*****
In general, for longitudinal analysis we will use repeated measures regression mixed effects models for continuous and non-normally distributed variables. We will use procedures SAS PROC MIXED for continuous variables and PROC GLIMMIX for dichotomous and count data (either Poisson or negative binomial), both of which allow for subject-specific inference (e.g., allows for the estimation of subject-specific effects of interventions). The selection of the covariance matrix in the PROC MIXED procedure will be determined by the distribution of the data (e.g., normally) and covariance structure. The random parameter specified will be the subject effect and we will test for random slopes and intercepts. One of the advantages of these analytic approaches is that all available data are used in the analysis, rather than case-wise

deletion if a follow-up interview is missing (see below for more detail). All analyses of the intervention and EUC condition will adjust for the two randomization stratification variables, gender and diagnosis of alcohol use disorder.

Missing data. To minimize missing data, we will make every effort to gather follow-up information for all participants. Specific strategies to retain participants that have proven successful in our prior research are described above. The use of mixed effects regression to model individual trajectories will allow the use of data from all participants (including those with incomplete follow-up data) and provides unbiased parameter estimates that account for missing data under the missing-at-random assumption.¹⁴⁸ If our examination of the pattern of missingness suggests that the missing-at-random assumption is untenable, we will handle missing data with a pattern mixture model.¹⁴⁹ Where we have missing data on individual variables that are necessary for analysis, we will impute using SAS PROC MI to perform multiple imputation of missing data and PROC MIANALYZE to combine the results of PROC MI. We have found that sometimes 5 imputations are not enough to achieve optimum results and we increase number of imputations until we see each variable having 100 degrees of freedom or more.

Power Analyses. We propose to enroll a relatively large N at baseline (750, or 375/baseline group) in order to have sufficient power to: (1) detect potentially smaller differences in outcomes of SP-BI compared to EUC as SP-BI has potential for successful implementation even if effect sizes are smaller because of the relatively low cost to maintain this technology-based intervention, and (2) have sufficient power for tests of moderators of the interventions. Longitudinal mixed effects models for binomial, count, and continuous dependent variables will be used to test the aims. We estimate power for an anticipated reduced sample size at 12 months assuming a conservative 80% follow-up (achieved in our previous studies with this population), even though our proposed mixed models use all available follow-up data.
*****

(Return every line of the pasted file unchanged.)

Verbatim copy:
In general, for longitudinal analysis we will use repeated measures regression mixed effects models for continuous and non-normally distributed variables. We will use procedures SAS PROC MIXED for continuous variables and PROC GLIMMIX for dichotomous and count data (either Poisson or negative binomial), both of which allow for subject-specific inference (e.g., allows for the estimation of subject-specific effects of interventions). The selection of the covariance matrix in the PROC MIXED procedure will be determined by the distribution of the data (e.g., normally) and covariance structure. The random parameter specified will be the subject effect and we will test for random slopes and intercepts. One of the advantages of these analytic approaches is that all available data are used in the analysis, rather than case-wise

deletion if a follow-up interview is missing (see below for more detail). All analyses of the intervention and EUC condition will adjust for the two randomization stratification variables, gender and diagnosis of alcohol use disorder.

Missing data. To minimize missing data, we will make every effort to gather follow-up information for all participants. Specific strategies to retain participants that have proven successful in our prior research are described above. The use of mixed effects regression to model individual trajectories will allow the use of data from all participants (including those with incomplete follow-up data) and provides unbiased parameter estimates that account for missing data under the missing-at-random assumption.¹⁴⁸ If our examination of the pattern of missingness suggests that the missing-at-random assumption is untenable, we will handle missing data with a pattern mixture model.¹⁴⁹ Where we have missing data on individual variables that are necessary for analysis, we will impute using SAS PROC MI to perform multiple imputation of missing data and PROC MIANALYZE to combine the results of PROC MI. We have found that sometimes 5 imputations are not enough to achieve optimum results and we increase number of imputations until we see each variable having 100 degrees of freedom or more.

Power Analyses. We propose to enroll a relatively large N at baseline (750, or 375/baseline group) in order to have sufficient power to: (1) detect potentially smaller differences in outcomes of SP-BI compared to EUC as SP-BI has potential for successful implementation even if effect sizes are smaller because of the relatively low cost to maintain this technology-based intervention, and (2) have sufficient power for tests of moderators of the interventions. Longitudinal mixed effects models for binomial, count, and continuous dependent variables will be used to test the aims. We estimate power for an anticipated reduced sample size at 12 months assuming a conservative 80% follow-up (achieved in our previous studies with this population), even though our proposed mixed models use all available follow-up data.